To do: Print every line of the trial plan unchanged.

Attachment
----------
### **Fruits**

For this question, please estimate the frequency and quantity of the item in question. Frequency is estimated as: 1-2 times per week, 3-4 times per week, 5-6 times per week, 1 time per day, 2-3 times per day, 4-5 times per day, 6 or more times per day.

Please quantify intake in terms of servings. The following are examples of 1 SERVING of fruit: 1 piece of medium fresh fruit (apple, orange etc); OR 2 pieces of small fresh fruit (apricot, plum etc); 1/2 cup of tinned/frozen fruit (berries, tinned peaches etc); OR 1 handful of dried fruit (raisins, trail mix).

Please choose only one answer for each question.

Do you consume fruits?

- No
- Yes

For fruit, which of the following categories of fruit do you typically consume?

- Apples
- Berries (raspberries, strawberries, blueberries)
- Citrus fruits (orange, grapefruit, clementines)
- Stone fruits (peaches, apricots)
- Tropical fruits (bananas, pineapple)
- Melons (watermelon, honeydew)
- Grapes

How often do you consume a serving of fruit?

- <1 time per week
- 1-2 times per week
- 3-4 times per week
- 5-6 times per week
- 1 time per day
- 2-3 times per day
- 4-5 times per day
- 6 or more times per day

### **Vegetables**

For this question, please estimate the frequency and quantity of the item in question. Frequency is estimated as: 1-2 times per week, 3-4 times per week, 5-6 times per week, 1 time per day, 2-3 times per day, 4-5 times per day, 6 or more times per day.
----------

### **Fruits**

For this question, please estimate the frequency and quantity of the item in question. Frequency is estimated as: 1-2 times per week, 3-4 times per week, 5-6 times per week, 1 time per day, 2-3 times per day, 4-5 times per day, 6 or more times per day.

Please quantify intake in terms of servings. The following are examples of 1 SERVING of fruit: 1 piece of medium fresh fruit (apple, orange etc); OR 2 pieces of small fresh fruit (apricot, plum etc); 1/2 cup of tinned/frozen fruit (berries, tinned peaches etc); OR 1 handful of dried fruit (raisins, trail mix).

Please choose only one answer for each question.

Do you consume fruits?

- No
- Yes

For fruit, which of the following categories of fruit do you typically consume?

- Apples
- Berries (raspberries, strawberries, blueberries)
- Citrus fruits (orange, grapefruit, clementines)
- Stone fruits (peaches, apricots)
- Tropical fruits (bananas, pineapple)
- Melons (watermelon, honeydew)
- Grapes

How often do you consume a serving of fruit?

- <1 time per week
- 1-2 times per week
- 3-4 times per week
- 5-6 times per week
- 1 time per day
- 2-3 times per day
- 4-5 times per day
- 6 or more times per day

### **Vegetables**

For this question, please estimate the frequency and quantity of the item in question. Frequency is estimated as: 1-2 times per week, 3-4 times per week, 5-6 times per week, 1 time per day, 2-3 times per day, 4-5 times per day, 6 or more times per day.